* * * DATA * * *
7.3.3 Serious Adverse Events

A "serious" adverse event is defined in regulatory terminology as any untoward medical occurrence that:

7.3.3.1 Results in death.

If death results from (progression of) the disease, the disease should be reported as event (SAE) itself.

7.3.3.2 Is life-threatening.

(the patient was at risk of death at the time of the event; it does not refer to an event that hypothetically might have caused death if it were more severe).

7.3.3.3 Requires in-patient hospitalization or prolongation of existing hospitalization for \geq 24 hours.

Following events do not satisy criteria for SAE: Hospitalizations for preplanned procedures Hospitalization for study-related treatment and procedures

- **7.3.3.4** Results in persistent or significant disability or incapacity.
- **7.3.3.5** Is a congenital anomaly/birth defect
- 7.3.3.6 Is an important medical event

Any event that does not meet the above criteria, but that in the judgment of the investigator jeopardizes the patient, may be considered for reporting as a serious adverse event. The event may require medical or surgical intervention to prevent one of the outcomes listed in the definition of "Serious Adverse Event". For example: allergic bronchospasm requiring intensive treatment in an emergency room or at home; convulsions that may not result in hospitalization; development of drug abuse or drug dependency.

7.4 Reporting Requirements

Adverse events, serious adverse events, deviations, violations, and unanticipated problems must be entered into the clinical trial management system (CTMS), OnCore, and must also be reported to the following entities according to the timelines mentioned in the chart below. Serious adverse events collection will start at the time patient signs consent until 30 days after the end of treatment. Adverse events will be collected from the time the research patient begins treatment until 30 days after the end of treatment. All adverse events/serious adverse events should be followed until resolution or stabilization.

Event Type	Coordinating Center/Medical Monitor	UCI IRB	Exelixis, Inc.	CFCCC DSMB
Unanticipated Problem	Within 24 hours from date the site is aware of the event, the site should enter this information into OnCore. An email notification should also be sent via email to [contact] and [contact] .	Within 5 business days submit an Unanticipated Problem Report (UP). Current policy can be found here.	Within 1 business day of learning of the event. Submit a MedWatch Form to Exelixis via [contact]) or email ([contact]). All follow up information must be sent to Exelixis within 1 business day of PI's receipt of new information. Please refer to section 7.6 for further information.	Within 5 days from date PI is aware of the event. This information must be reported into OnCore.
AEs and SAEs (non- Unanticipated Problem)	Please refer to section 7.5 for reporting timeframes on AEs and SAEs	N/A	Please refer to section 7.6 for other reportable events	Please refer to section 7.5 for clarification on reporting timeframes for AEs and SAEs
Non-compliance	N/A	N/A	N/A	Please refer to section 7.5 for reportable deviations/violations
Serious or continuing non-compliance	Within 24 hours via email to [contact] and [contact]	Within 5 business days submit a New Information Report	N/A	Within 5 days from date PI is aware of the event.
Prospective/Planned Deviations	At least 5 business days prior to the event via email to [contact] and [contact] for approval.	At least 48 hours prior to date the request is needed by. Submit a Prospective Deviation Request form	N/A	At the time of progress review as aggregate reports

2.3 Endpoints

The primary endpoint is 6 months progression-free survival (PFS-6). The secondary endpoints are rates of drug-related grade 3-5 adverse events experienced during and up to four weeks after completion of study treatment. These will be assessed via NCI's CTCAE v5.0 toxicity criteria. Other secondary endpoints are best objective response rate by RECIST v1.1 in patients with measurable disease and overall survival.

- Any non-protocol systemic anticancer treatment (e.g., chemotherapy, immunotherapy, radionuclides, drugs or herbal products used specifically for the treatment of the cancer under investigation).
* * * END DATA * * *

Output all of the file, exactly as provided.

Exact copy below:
7.3.3 Serious Adverse Events

A "serious" adverse event is defined in regulatory terminology as any untoward medical occurrence that:

7.3.3.1 Results in death.

If death results from (progression of) the disease, the disease should be reported as event (SAE) itself.

7.3.3.2 Is life-threatening.

(the patient was at risk of death at the time of the event; it does not refer to an event that hypothetically might have caused death if it were more severe).

7.3.3.3 Requires in-patient hospitalization or prolongation of existing hospitalization for \geq 24 hours.

Following events do not satisy criteria for SAE: Hospitalizations for preplanned procedures Hospitalization for study-related treatment and procedures

- **7.3.3.4** Results in persistent or significant disability or incapacity.
- **7.3.3.5** Is a congenital anomaly/birth defect
- 7.3.3.6 Is an important medical event

Any event that does not meet the above criteria, but that in the judgment of the investigator jeopardizes the patient, may be considered for reporting as a serious adverse event. The event may require medical or surgical intervention to prevent one of the outcomes listed in the definition of "Serious Adverse Event". For example: allergic bronchospasm requiring intensive treatment in an emergency room or at home; convulsions that may not result in hospitalization; development of drug abuse or drug dependency.

7.4 Reporting Requirements

Adverse events, serious adverse events, deviations, violations, and unanticipated problems must be entered into the clinical trial management system (CTMS), OnCore, and must also be reported to the following entities according to the timelines mentioned in the chart below. Serious adverse events collection will start at the time patient signs consent until 30 days after the end of treatment. Adverse events will be collected from the time the research patient begins treatment until 30 days after the end of treatment. All adverse events/serious adverse events should be followed until resolution or stabilization.

Event Type	Coordinating Center/Medical Monitor	UCI IRB	Exelixis, Inc.	CFCCC DSMB
Unanticipated Problem	Within 24 hours from date the site is aware of the event, the site should enter this information into OnCore. An email notification should also be sent via email to [contact] and [contact] .	Within 5 business days submit an Unanticipated Problem Report (UP). Current policy can be found here.	Within 1 business day of learning of the event. Submit a MedWatch Form to Exelixis via [contact]) or email ([contact]). All follow up information must be sent to Exelixis within 1 business day of PI's receipt of new information. Please refer to section 7.6 for further information.	Within 5 days from date PI is aware of the event. This information must be reported into OnCore.
AEs and SAEs (non- Unanticipated Problem)	Please refer to section 7.5 for reporting timeframes on AEs and SAEs	N/A	Please refer to section 7.6 for other reportable events	Please refer to section 7.5 for clarification on reporting timeframes for AEs and SAEs
Non-compliance	N/A	N/A	N/A	Please refer to section 7.5 for reportable deviations/violations
Serious or continuing non-compliance	Within 24 hours via email to [contact] and [contact]	Within 5 business days submit a New Information Report	N/A	Within 5 days from date PI is aware of the event.
Prospective/Planned Deviations	At least 5 business days prior to the event via email to [contact] and [contact] for approval.	At least 48 hours prior to date the request is needed by. Submit a Prospective Deviation Request form	N/A	At the time of progress review as aggregate reports

2.3 Endpoints

The primary endpoint is 6 months progression-free survival (PFS-6). The secondary endpoints are rates of drug-related grade 3-5 adverse events experienced during and up to four weeks after completion of study treatment. These will be assessed via NCI's CTCAE v5.0 toxicity criteria. Other secondary endpoints are best objective response rate by RECIST v1.1 in patients with measurable disease and overall survival.

- Any non-protocol systemic anticancer treatment (e.g., chemotherapy, immunotherapy, radionuclides, drugs or herbal products used specifically for the treatment of the cancer under investigation).